UFC 215 results: Amanda Nunes retains bantamweight title with split decision win

Amanda Nunes finally put to rest concerns about her stamina on Saturday by going five hard rounds in the main event of UFC 215. Now, she'll need to do the same regarding whether she deserved to win the fight.

In a hotly-contested split decision, Nunes (15-4) retained her UFC women's bantamweight title over Valentina Shevchenko (14-3) in their rematch at Rogers Place in Edmonton, Alberta. Two judges scored the bout 48-47 for Nunes while the third had it the same for the challenger. CBS Sports scored it 48-47 for Shevchenko.

With the fight seemingly up for grabs entering Round 5 after four razor-thin rounds of technical striking, Nunes secured a takedown in the final minute, but was unable to do anything from top position as Shevchenko landed clean strikes from her back until the final horn.

"I was not concerned about anything [entering Round 5]," Nunes said. "I know in the last round I was going to go for the takedown and I did."

The crowd booed the decision throughout the post-fight interviews. Shevchenko, 29, who outlanded Nunes 104 to 85 in total strikes, appeared incredulous while shaking her head after the scores were read.

"I really don't understand why the [scores] go to the other side," Shevchenko said. "For two takedowns over five rounds? She didn't hit me one time, not one punch. Nothing significant. Look at her face? Her nose is red from my punches and why did she steal [the fight]? I really don't understand. Even when I was on the ground [in Round 5], I hit really hard from the ground position. I really don't understand why."

Nunes, a native of Brazil, was victorious by decision in their first meeting at UFC 196 in 2016 despite fading late in their three-round fight. But she proved more than up to the task of going five rounds in their rematch and did well to hang tough in the kind of chess match from distance that typically favors Shevchenko.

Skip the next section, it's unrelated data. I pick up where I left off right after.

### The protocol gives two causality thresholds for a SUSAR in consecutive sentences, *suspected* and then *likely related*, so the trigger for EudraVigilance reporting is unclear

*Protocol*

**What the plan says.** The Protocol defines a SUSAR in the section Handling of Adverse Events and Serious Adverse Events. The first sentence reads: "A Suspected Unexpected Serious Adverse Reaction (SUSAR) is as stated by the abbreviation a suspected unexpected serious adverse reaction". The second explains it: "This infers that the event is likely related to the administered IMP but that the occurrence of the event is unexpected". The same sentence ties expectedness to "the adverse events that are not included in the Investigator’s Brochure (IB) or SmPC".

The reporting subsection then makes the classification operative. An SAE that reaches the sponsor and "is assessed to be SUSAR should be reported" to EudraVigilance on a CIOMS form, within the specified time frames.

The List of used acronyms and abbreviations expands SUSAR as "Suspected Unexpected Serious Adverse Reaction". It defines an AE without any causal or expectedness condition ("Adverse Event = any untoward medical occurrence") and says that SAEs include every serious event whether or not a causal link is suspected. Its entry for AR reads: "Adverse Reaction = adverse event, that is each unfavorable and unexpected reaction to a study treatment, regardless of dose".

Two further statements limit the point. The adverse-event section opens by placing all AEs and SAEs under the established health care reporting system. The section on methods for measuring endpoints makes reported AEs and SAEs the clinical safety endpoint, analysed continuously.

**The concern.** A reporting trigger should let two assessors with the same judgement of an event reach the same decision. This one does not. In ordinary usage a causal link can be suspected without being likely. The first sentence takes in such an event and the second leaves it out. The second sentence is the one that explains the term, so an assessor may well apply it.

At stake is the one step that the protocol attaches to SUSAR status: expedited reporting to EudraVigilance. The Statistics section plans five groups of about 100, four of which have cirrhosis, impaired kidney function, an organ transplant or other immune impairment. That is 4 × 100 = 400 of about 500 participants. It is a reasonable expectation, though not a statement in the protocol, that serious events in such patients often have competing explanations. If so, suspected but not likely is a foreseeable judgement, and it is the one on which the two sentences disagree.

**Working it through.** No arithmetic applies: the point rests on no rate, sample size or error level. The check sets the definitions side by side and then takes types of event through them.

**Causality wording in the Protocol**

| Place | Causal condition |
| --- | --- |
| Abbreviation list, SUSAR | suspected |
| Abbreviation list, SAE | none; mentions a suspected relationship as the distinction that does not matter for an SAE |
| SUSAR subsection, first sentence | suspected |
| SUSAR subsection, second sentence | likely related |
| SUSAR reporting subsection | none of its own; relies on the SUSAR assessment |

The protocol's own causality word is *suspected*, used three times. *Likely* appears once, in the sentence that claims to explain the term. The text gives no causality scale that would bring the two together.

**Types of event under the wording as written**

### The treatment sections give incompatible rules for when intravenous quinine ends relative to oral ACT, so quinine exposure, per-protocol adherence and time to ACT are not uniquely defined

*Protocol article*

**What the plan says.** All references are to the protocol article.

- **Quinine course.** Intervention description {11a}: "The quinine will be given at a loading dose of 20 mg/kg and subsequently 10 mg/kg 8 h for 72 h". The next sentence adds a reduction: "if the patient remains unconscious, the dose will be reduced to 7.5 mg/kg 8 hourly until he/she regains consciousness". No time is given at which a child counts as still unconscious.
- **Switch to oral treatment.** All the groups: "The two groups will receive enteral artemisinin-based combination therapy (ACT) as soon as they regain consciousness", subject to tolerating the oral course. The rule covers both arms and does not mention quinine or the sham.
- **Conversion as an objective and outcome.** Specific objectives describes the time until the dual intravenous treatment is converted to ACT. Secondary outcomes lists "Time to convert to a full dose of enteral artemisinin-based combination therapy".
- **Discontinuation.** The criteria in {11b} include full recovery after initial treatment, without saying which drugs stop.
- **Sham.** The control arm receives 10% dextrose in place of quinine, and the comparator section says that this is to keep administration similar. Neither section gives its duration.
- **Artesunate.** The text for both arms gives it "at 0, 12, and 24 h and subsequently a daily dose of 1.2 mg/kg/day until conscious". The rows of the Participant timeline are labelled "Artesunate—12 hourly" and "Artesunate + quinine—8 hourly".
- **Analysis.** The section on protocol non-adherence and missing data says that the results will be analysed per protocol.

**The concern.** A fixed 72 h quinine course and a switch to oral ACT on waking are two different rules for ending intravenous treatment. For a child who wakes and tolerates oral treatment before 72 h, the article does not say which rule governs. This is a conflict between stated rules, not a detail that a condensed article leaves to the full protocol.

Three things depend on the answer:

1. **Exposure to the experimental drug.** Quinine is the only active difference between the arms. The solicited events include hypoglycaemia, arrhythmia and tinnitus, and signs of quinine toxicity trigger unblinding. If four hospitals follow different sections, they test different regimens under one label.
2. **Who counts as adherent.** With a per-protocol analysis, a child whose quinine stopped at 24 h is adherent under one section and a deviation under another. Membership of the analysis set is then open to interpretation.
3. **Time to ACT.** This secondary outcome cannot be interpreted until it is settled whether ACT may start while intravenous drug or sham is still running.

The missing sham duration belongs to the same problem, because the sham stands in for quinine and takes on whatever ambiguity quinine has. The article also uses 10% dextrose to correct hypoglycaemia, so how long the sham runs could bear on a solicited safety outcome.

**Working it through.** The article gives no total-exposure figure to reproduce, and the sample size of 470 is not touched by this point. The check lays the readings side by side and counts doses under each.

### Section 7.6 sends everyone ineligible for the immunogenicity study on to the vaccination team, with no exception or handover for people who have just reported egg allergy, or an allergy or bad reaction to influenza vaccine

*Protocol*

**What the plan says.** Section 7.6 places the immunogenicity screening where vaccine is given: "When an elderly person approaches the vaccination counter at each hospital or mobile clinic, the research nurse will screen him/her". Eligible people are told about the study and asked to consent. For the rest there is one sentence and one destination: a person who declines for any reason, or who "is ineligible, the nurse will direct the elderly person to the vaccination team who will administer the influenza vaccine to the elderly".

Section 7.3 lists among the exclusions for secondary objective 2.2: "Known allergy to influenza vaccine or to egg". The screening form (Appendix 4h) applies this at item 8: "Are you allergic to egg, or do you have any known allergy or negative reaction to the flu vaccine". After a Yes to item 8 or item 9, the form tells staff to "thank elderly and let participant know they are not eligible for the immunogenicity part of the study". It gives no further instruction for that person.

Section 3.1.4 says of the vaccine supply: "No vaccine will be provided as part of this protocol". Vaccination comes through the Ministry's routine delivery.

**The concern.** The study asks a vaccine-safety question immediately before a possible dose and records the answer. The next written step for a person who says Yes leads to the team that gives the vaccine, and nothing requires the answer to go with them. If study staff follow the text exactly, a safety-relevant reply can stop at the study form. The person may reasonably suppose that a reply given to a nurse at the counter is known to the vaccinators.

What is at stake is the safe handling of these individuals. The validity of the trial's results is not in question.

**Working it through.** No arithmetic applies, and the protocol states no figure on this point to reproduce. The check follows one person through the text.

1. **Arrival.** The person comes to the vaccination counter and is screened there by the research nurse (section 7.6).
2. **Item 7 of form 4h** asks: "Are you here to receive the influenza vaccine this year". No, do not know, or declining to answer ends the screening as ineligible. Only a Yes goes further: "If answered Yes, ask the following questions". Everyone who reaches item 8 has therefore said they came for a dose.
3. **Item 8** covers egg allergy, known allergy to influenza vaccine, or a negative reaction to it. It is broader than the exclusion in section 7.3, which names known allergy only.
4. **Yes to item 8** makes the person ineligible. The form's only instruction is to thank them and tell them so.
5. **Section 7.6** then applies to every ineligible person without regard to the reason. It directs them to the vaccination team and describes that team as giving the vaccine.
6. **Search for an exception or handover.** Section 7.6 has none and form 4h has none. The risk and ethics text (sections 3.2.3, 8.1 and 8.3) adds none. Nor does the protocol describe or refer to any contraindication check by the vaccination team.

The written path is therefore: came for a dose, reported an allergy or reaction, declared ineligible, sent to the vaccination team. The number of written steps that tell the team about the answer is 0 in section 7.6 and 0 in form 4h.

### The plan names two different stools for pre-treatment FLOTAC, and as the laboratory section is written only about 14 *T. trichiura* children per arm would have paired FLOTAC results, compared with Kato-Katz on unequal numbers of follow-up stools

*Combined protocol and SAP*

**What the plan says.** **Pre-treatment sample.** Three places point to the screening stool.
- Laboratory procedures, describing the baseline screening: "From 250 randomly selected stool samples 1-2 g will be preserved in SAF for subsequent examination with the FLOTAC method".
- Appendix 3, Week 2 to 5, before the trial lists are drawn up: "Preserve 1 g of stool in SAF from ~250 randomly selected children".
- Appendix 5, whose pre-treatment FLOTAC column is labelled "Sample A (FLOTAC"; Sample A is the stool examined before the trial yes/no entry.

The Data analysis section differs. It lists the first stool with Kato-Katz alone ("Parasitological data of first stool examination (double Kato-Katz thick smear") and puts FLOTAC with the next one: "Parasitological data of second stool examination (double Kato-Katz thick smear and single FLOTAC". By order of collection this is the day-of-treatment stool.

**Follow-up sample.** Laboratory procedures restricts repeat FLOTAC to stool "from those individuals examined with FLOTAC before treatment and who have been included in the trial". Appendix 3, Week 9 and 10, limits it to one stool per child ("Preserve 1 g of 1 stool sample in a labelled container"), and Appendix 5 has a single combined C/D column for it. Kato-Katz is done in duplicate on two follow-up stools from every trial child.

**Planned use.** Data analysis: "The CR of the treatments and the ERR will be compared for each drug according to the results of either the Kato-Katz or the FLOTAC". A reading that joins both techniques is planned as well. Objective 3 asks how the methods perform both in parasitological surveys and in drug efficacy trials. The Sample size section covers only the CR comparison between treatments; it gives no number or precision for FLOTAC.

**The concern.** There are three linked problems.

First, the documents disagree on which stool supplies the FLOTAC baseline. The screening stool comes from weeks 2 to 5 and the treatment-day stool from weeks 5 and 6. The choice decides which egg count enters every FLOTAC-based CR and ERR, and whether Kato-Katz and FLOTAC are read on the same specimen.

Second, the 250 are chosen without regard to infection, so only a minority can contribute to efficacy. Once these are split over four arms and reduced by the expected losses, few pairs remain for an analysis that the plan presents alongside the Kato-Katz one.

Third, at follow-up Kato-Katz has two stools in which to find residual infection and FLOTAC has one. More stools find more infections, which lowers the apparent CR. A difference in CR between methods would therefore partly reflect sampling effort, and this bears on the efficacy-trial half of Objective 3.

"Like I said my whole [pre-fight] interview, I know everything Valentina is going to bring tonight," Nunes said. "I make sure I am chopping everything. I knew she was the one getting tired, not me. I decided at the end of the [fifth] round, 'Let's take her down,' because I know she is going to get tired."

Nunes, 29, who was making the second defense of the title she won by submission over Miesha Tate at UFC 200, appeared to take a largely uneventful opening round thanks to a pair of clean right hands late.

The remaining rounds could've been scored either way, as Shevchenko closed distance well in Round 2 with a pair of Superman punches and Nunes used hard kicks -- which left Shevchenko's right leg and abdomen bright red -- to finish strong in Round 3.

The fourth round looked a lot like the opening three in the sense that it was contested from the standup throughout, only this time Shevchenko appeared to outwork the champion with counter shots and kicks, which saw Nunes' left leg turn red.

"I think that she didn't want to win this fight. She didn't win this fight," Shevchenko said. "Not one punch [landed hard], just these hard kicks. I kicked hard! I kicked hard! [Shevchenko pointed to a cut on her left leg.] This is the reason why I kicked hard."

Nunes was stuffed on her first two takedown attempts in Round 5 before finally securing one late, moments after Shevchenko had done the same before losing the position as Nunes scrambled to briefly take her back.

After the bout, the two fighters exchanged taunts and needed to be separated as Shevchenko flipped a middle finger at Nunes.

Although Shevchenko suffered her second loss to Nunes, she believed after the fight she was deserving of a third chance.

"I definitely will win this next fight," Shevchenko said. "I want this for next fight and I totally disagree why this decision [went] to the other side. I disagree."

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Brian Campbell covers MMA, boxing and WWE. The Connecticut native joined CBS Sports in 2017 and has covered combat sports since 2010. He has written and hosted various podcasts and digital shows for ESPN... Full Bio

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